At least 21 people were killed and six others are missing from the mudslide triggered by heavy rain on the outskirts of the northwestern Chinese city of Xi’an, local authorities said on Sunday.
The mudslide and a flash flood Friday evening also damaged a highway and knocked out power to 900 households, the Xi’an Emergency Management Bureau said on its social media account.
The casualties come after heavy rainfall and floods devastated many parts of China, with some extreme weather following in the wake of Typhoon Doksuri, which made landfall in southern Fujian Province almost three weeks ago.
The actual number of casualties from such events may be much higher, and is difficult to verify, as the Chinese regime routinely suppresses or alters information.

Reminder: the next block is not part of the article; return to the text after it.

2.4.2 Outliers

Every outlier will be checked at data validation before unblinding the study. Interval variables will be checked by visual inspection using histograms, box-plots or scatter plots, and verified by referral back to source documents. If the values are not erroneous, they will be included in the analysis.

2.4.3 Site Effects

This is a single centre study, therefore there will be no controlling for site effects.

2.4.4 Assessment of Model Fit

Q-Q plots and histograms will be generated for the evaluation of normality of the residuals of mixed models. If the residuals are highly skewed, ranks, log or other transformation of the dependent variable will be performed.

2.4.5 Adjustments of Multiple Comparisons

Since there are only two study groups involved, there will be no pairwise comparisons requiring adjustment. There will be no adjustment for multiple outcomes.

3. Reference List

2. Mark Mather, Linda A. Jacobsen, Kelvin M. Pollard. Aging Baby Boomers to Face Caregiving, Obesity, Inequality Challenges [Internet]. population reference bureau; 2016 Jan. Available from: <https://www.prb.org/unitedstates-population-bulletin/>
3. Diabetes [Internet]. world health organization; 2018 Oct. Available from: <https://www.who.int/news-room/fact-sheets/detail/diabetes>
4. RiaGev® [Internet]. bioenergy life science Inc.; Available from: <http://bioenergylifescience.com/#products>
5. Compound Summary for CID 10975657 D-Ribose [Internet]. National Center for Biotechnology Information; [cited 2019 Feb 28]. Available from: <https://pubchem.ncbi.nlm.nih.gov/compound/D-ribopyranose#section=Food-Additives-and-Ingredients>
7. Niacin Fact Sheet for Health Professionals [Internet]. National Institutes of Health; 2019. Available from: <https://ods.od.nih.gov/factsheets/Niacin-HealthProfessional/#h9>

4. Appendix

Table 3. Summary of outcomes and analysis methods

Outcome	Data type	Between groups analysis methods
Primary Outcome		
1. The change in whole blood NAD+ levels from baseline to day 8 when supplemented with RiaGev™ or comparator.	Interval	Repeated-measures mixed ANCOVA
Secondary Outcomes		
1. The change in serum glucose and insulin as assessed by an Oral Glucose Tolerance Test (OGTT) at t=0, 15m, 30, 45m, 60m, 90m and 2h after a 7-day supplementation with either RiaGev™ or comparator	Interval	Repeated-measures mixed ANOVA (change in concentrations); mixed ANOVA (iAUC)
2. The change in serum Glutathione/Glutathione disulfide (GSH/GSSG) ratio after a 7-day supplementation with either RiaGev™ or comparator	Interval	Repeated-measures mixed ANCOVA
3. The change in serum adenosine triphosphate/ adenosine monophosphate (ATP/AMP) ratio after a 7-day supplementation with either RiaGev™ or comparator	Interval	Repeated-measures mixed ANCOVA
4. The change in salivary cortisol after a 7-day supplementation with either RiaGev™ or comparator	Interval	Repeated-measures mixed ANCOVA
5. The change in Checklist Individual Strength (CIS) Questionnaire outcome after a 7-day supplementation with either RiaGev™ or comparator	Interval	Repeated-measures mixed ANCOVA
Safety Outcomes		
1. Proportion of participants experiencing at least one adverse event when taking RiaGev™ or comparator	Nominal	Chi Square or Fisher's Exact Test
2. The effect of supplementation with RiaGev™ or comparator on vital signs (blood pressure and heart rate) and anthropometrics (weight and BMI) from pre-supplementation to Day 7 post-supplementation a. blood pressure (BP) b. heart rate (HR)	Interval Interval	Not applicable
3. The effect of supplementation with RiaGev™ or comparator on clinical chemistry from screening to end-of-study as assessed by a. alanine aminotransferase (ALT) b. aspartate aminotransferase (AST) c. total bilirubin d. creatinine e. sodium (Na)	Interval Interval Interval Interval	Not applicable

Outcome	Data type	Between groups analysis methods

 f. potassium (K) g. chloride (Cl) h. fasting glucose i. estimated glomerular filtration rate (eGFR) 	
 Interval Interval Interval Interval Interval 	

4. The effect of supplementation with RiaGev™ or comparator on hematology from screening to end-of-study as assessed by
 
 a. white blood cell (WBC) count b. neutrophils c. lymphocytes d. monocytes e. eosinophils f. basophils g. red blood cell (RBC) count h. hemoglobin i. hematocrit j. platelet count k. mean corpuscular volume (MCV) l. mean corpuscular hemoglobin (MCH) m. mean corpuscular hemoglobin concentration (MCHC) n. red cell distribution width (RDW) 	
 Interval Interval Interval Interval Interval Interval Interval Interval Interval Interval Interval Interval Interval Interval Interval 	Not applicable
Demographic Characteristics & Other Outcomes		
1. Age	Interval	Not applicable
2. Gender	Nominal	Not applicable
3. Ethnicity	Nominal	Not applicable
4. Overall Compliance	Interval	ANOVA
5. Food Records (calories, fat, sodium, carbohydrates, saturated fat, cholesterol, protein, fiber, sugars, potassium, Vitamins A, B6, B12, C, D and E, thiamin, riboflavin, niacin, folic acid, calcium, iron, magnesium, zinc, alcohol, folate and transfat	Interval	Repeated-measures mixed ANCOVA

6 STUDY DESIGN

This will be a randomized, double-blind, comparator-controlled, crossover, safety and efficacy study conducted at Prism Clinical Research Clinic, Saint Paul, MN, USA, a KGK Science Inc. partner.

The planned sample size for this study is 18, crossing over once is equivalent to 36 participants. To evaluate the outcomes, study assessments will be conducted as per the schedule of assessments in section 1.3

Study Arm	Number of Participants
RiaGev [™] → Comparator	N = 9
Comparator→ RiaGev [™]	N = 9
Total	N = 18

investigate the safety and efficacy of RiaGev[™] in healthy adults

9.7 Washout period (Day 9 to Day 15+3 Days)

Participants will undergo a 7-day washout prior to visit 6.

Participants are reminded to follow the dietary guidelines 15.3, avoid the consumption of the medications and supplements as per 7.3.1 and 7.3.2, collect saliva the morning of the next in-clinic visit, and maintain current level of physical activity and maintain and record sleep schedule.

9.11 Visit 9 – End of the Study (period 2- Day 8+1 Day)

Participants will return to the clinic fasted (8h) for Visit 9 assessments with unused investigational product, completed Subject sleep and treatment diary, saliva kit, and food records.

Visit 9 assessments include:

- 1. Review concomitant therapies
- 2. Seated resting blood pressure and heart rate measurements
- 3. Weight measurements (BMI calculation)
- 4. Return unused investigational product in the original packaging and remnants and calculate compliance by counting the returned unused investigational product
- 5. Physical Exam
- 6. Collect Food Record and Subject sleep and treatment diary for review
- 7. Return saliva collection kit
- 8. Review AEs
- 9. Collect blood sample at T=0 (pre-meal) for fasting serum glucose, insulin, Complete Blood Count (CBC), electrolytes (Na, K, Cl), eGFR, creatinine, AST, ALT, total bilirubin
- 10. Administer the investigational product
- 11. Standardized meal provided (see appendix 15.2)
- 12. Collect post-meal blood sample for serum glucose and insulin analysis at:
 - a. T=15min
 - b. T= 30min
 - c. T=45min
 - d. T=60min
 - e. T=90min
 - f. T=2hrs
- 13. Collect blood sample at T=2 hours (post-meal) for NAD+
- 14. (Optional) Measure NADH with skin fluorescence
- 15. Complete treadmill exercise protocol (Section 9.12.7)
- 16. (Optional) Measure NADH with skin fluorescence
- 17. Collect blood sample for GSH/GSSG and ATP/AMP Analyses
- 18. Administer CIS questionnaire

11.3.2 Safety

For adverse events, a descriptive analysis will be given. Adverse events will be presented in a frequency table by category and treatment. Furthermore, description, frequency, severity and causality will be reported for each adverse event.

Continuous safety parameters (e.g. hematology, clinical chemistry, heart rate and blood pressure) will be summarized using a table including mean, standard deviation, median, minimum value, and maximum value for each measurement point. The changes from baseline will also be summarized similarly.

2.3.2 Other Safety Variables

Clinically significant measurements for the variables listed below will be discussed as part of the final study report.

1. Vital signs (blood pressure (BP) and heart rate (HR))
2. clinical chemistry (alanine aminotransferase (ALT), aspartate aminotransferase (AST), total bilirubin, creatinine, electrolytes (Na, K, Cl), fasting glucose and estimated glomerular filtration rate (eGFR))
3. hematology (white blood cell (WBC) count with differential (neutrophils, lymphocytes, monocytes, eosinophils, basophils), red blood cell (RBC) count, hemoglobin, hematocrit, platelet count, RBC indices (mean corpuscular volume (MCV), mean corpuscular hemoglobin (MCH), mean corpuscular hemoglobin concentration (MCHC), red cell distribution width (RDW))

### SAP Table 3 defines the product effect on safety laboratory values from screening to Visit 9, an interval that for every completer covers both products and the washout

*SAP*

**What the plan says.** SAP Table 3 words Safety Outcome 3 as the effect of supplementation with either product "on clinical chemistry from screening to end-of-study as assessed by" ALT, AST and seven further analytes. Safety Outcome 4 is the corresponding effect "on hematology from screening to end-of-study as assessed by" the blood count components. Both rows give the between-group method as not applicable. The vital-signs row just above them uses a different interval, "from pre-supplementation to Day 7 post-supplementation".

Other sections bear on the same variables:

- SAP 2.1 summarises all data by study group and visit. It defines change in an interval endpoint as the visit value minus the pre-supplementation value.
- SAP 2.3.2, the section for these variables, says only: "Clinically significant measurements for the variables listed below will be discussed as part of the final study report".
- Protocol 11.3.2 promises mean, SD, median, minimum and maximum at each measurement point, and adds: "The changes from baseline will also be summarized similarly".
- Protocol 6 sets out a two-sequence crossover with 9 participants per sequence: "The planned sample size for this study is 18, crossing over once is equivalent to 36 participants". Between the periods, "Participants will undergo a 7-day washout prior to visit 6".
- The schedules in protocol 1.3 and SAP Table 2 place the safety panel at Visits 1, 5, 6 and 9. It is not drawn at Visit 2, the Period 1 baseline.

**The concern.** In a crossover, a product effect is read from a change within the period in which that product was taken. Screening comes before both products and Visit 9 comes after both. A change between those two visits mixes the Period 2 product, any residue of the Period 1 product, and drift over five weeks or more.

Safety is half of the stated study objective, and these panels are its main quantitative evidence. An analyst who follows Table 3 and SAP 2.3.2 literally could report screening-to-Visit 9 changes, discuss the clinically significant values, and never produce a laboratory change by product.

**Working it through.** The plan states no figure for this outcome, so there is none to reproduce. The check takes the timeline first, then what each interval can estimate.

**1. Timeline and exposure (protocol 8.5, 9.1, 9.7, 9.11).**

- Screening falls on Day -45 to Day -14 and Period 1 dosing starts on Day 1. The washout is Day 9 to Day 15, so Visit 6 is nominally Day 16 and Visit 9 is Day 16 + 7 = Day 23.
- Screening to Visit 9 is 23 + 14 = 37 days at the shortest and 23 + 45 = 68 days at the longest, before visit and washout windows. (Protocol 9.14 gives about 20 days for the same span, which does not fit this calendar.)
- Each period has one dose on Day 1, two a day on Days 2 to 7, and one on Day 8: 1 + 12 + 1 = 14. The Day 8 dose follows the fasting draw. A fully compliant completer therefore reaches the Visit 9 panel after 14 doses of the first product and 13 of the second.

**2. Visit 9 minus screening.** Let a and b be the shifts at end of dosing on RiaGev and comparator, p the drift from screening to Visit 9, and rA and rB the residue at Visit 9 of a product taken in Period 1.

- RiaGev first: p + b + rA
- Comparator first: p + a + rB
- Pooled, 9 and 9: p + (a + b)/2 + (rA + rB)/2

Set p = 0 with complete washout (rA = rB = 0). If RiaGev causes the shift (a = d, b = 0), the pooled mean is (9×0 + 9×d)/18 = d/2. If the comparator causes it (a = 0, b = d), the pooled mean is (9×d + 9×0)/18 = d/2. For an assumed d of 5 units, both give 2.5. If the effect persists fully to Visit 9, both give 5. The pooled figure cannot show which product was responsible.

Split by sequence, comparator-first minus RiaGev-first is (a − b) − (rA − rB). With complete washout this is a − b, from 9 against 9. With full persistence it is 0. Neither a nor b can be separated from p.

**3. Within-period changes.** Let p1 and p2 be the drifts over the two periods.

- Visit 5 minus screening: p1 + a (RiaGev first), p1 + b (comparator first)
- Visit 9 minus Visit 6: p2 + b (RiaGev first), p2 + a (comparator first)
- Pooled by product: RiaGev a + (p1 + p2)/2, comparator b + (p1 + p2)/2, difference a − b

Two houses in a village in Xi'an have been washed away and infrastructure such as roads, bridges, and power supply facilities has been damaged, state-owned China Central Television (CCTV) said on Saturday.
The Qinling Mountains in Xi'an will continue to experience extreme weather conditions, which will lead to soil erosion and possibly further mudslides, the broadcaster said.
In the capital of Beijing and the northeastern city of Harbin, some trains were suspended on Saturday due to heavy rain and strong winds, CCTV said.
In southwestern Guangxi on Friday, heavy rainfall in the city of Nanning led to urban flooding, forcing rush-hour commuters to drive vehicles and motorcycles down submerged roads, CCTV said.
In Huozhou city in the northern province of Shanxi, some low-lying houses faced stagnant water breaches, as floods from heavy rain trapped some residents in their buildings, the broadcaster said.
In the Inner Mongolia autonomous region, a flash flood swept away a road, trapping a number of people on Thursday, the state-run Xinhua News Agency said on Saturday.